It’s the little mistakes that kill you.
Shivering, with frozen fingertips, Dick could not thread the zipper of his sleeping bag back onto its track. Stunned, he wondered for a moment if this was it. If this would be the one small detail that tipped the balance.
He quickly wrapped himself the best he could in his sleeping bag and crawled into the two-foot-deep snow trench he had dug for himself. This would be his shelter for the night. At minus thirty degrees, with winds howling up to forty miles an hour, the wind chill factor was more than one hundred degrees below zero. He had staked his sled and backpack into the snow using his ski poles to keep them from blowing away.
Snow drifted in over the trench, covering him with an insulating layer of snow. He began to feel warmer. As his body warmed, so did the frostbitten parts of his anatomy. The wind that had pressed at his back all day — which had been strong enough to push his sled out in front of him — had frozen the flesh of his backside and legs.
He was terribly thirsty.
Less than two days earlier, on March 10, 1980, Dick had been lying in the loft of his friends Roosevelt and Beth Paneak’s home in Anaktuvuk Pass. It was the night before his trek and the plan was to ski from Anaktuvuk Pass to Bettles and then over the mountains to the village of Tanana and on to the Yukon River. It was to be a 300-mile trek through rugged country with snow deep enough to swallow snowmachines.
With snow conditions as they were, Dick decided to lighten his load. He left his tent behind, opting instead for a large, heavy-duty sleeping bag that would shelter him from the cold. A layer of spruce boughs would be his bed. If necessary, he could build snow caves for shelter. He also decided to leave his stove and fuel at home. He liked a wood fire best, and as he had on previous trips, he would gather wood as he traveled. He also left his Gortex bibs behind. His plan was to keep moving at a good clip and take as little as necessary to stay agile and quick.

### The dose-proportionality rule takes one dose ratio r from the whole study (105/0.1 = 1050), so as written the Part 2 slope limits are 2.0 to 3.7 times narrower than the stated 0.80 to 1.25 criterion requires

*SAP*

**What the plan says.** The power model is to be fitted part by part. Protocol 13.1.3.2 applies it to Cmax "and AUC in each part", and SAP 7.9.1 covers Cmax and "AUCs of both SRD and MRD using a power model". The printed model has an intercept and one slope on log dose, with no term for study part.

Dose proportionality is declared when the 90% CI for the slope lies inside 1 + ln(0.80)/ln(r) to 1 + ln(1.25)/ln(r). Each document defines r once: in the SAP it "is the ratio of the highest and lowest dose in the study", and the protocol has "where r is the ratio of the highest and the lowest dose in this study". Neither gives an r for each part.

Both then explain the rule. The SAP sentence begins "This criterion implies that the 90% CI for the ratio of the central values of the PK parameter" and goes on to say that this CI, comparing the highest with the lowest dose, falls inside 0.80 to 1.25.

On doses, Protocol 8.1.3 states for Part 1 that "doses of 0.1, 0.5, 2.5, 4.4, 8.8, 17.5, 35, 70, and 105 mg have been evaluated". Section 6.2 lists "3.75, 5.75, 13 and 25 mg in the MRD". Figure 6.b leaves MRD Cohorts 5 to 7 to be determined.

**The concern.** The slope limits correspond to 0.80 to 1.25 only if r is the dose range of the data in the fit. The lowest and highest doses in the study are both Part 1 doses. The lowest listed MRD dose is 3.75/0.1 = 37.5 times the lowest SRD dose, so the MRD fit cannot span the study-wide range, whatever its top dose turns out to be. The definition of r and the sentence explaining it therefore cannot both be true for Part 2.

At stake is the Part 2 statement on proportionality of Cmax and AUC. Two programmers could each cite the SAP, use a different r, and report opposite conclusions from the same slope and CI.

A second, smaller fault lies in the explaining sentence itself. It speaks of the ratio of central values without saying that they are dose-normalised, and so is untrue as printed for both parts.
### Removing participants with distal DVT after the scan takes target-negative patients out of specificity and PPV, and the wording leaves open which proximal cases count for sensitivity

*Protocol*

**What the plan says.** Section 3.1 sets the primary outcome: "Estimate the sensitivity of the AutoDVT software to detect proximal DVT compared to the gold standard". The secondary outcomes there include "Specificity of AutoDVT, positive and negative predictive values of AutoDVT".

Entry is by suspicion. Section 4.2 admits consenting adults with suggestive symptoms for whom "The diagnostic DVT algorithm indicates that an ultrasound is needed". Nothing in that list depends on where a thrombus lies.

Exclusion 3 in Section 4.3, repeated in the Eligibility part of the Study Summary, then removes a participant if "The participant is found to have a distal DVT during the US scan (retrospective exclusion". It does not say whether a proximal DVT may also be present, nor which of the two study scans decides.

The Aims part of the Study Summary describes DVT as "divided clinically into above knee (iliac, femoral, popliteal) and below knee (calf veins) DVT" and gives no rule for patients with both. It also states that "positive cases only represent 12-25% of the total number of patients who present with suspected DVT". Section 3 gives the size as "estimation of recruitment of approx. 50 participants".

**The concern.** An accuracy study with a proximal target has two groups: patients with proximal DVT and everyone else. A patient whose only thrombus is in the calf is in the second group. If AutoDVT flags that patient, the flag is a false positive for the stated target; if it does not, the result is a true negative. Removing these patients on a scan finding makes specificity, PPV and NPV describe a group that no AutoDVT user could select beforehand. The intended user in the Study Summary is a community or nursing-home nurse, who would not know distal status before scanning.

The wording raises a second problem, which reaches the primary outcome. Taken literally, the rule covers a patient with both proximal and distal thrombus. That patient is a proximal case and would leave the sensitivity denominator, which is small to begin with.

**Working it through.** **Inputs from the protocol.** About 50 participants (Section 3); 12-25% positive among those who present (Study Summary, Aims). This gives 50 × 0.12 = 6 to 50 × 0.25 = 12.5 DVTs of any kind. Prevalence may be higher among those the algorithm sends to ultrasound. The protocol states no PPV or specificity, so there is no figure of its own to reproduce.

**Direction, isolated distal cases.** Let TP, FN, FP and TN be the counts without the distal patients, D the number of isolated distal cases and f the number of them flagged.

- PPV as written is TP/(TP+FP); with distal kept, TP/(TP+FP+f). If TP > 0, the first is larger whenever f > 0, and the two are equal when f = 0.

The 1959 trip from Kaktovik to Anaktuvuk Pass had taught him a great deal about wilderness travel in the North. Later in 1977, Dick walked 150 miles and floated 450 miles from Anaktuvuk Pass to Kotzebue with his friend Bruce Stafford. Between mosquitoes, rain, and rivers swollen with floodwaters, he learned that travel was best done before “breakup” — the time of year when Alaska’s daylight grows longer but before the warmer weather of spring melts the ice on rivers. Two years later in 1979, he traveled solo on foot and by ski from Nuiqsut to Anaktuvuk Pass, a distance of two hundred miles.
People asked him why he took these trips, and sometimes he wondered himself. On his 1979 solo journey he reflected, “There are moments I don’t know why I’m here. It’s cold and the landscape is monotonous. Progress is slow and the distance ahead seems to be unreachable. You need the capacity to see beauty even when it’s not pretty every day.”
He learned he could travel much lighter. On the solo trip, he’d dropped a lot of gear — a thermos, food, a wet down jacket, even his sled. “This is a situation where possessions can forfeit freedom,” he wrote. On that trek he also noted, “Comfort is best when interspersed with moments of great discomfort.”
He would soon discover the slender thread between discomfort and disaster.
Kaylene Johnson is a writer and long-time Alaskan who lives in Eagle River, Alaska. She writes non-fiction, biography, and memoir including A Tender Distance: Adventures Raising Sons in Alaska. Her award winning essays and articles have appeared in the Louisville Review, Alaska magazine, the Los Angeles Times, and several Alaska anthologies. She holds a BA from Vermont College and an MFA in Writing from Spalding University in Louisville, Kentucky.
This excerpts comes from Canyons and Ice: The Wilderness Travels of Dick Griffith, which recounts the remarkable journeys of Alaska legend Dick Griffith. Canyons and Ice offers a rare look at the man behind the soaring achievements and occasionally death-defying moments. A grand tale of adventure, Griffith’s story is also a reflection on what motivates a man to traverse some of the most remote places on earth. To read the rest of the excerpt, download the free Alaska Sampler 2014.
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